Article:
While the World Bank has forged a global identity for itself lending to governments around the world for more than 70 years, its private sector arm, the International Finance Corporation (IFC), remains less well known.
With the growing push for private investment in developing countries, the IFC has expanded rapidly in recent years, lending to companies and private sector projects around the world. Human rights groups and former bank officials say the IFC takes greater risks and is less accountable than its higher profile counterpart.
Many of its controversial investments involve loans to middlemen, such as banks, hedge funds and private equity firms, where the final recipient of the money remains unknown.
Estimated number of IFC projects with possible economic or physical displacement
(2004 – 2013)
The amount the IFC invested in “fragile and conflict-affected situations” in 2014.
The IFC says it will ramp up investments in these regions by 50 percent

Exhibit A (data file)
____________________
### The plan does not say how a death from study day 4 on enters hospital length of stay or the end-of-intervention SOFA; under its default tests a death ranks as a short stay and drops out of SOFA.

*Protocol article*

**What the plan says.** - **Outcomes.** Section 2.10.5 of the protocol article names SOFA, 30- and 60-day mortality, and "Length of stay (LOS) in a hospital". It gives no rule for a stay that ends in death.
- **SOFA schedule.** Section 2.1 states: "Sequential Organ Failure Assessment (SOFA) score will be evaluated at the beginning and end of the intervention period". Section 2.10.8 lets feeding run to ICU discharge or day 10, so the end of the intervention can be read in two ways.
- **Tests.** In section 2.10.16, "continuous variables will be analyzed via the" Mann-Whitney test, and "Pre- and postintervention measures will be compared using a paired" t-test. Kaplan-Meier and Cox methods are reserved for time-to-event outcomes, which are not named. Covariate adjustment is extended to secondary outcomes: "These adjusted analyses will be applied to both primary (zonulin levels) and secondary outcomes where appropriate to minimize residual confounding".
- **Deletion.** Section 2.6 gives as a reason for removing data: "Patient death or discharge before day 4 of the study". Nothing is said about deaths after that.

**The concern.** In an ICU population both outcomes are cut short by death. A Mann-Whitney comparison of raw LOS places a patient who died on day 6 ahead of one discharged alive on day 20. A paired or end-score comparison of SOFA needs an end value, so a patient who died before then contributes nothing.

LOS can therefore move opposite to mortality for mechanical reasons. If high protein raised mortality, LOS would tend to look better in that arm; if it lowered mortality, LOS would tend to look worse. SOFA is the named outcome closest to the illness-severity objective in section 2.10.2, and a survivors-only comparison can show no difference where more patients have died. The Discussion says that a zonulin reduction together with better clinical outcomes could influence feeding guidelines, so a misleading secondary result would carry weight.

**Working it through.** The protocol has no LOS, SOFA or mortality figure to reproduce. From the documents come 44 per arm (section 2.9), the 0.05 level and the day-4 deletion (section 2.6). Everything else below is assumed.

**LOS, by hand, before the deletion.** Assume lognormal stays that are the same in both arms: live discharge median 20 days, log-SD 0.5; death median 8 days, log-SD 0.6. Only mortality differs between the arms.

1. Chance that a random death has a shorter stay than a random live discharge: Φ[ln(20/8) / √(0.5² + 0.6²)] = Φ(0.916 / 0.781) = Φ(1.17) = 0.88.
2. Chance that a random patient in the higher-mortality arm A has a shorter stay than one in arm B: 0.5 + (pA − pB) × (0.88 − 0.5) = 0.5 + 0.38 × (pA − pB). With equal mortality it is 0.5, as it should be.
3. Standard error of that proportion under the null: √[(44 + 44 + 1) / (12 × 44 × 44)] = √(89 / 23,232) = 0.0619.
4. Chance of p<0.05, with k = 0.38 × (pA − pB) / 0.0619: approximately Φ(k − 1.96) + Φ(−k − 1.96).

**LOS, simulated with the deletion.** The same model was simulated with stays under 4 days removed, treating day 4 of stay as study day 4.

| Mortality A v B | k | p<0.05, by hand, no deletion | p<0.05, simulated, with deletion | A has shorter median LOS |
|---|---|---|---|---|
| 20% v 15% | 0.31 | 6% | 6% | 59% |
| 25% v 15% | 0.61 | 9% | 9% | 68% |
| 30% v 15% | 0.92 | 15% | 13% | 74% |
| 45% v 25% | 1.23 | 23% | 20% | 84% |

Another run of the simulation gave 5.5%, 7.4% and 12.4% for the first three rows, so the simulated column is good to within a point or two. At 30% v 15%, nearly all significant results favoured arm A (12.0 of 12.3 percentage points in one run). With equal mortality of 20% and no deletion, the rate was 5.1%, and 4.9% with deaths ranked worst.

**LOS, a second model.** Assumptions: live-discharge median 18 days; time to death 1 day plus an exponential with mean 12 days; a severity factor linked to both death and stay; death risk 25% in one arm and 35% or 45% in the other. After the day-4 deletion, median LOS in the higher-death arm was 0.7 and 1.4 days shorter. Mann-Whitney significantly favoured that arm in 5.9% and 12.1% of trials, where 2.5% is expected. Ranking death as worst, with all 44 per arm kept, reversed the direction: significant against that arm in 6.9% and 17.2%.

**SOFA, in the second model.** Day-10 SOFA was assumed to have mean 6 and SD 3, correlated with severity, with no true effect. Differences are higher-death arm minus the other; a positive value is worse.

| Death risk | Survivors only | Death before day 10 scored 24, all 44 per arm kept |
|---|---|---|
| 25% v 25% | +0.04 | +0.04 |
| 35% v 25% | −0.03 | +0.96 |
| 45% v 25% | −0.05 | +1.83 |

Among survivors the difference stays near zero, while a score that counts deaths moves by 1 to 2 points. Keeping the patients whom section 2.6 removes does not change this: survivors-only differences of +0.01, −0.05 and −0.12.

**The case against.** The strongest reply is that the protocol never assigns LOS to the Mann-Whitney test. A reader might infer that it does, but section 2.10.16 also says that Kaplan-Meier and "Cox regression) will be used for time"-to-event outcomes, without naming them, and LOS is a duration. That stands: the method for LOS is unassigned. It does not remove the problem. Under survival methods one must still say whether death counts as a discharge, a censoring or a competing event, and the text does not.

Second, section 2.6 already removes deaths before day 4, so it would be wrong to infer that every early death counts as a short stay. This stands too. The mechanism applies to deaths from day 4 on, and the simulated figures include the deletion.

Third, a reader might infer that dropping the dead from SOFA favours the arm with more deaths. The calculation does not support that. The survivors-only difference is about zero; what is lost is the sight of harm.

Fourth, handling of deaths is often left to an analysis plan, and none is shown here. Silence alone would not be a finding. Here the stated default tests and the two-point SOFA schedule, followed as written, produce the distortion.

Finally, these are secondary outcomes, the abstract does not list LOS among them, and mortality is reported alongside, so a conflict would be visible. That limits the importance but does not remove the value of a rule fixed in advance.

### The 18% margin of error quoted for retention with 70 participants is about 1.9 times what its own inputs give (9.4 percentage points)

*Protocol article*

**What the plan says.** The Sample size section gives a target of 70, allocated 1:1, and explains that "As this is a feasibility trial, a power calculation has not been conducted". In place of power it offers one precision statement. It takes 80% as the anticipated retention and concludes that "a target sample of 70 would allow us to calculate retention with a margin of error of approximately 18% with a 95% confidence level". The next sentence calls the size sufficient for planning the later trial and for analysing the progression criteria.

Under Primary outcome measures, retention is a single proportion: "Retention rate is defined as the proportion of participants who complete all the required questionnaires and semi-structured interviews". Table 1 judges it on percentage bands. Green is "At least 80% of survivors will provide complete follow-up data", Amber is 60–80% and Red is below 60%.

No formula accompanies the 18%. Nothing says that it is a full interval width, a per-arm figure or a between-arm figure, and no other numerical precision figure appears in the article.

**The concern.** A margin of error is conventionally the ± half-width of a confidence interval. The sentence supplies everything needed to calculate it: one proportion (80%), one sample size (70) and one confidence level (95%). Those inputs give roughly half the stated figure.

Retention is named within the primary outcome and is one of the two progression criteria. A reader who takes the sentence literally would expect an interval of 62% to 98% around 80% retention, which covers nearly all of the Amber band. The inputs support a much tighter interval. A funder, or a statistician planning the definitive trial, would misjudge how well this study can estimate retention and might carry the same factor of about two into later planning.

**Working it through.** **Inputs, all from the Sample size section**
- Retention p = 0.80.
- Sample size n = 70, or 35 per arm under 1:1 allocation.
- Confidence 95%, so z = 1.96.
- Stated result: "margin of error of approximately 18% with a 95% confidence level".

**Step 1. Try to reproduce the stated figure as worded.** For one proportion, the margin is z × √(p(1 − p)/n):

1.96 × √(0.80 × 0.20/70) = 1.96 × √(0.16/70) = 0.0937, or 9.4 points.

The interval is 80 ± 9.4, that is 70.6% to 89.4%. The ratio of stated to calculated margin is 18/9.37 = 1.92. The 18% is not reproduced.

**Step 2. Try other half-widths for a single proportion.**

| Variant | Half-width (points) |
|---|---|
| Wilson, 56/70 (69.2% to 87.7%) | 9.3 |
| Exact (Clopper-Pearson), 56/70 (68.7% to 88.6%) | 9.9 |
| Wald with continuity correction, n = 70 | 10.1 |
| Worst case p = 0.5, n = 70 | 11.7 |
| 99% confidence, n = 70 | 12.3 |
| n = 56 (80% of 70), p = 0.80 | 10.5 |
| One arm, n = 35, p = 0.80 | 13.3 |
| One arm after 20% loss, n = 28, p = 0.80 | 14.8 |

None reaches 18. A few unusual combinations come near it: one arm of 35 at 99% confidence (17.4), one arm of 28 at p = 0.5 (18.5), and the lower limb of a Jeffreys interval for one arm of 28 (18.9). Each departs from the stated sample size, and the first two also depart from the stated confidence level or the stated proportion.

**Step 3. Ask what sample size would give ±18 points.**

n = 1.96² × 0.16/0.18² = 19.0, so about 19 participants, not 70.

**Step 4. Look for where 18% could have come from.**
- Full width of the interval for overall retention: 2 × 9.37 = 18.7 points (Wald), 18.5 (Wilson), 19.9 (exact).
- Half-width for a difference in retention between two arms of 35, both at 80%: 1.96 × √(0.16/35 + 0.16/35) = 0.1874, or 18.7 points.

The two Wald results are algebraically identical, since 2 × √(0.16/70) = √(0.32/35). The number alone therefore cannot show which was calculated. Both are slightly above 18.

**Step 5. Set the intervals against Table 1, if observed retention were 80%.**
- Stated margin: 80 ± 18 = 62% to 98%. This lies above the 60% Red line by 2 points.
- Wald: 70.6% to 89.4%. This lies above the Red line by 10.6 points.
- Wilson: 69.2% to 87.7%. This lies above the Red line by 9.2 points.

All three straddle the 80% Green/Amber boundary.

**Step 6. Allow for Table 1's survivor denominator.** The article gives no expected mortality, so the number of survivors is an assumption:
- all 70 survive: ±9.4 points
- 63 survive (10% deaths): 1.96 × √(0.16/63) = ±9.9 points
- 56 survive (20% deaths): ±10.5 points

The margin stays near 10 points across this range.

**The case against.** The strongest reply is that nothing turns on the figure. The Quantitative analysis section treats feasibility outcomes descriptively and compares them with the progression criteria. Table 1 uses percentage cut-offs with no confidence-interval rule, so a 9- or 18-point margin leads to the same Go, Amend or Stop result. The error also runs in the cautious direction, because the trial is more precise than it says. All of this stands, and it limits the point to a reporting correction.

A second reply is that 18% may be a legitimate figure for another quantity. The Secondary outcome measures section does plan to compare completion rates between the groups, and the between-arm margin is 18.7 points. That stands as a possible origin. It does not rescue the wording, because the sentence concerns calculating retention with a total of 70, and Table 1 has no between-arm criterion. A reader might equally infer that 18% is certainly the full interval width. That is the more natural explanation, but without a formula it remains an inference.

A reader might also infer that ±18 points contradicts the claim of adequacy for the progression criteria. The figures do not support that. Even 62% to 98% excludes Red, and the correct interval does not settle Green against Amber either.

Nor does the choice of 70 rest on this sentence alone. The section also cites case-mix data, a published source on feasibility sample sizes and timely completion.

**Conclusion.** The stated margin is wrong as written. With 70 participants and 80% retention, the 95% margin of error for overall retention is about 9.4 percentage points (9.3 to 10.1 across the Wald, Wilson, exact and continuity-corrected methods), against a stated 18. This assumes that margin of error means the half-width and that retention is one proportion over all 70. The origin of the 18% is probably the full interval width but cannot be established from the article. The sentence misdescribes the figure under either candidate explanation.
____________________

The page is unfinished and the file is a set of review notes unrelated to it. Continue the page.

between 2012 and 2016
The proportion of the IFC’s portfolio invested in financial intermediaries in 2014,
rather than directly funding projects
The proportion of “high-risk” loans to financial intermediaries since 2012 that disclosed
the final recipients of the money, according to an analysis by
the anti-poverty group Oxfam
The number of killings linked to land conflict in Honduras’ Bajo Aguán valley,
according to a special prosecutor.
The amount the IFC loaned to the Dinant Corporation, a key protagonist in the
violent land conflicts, in 2009. It was part of $30 million loan originally
approved by the IFC. The remaining $15 million installment
has thus far been withheld.
The amount the IFC loaned to Banco Ficohsa, a Honduran bank that would then go on
to lend $39 million to the Dinant conglomerate.
Read more about the impact from ICIJ's investigations, and find out how you can support important investigations like this one
Find out first! Receive ICIJ's investigations by email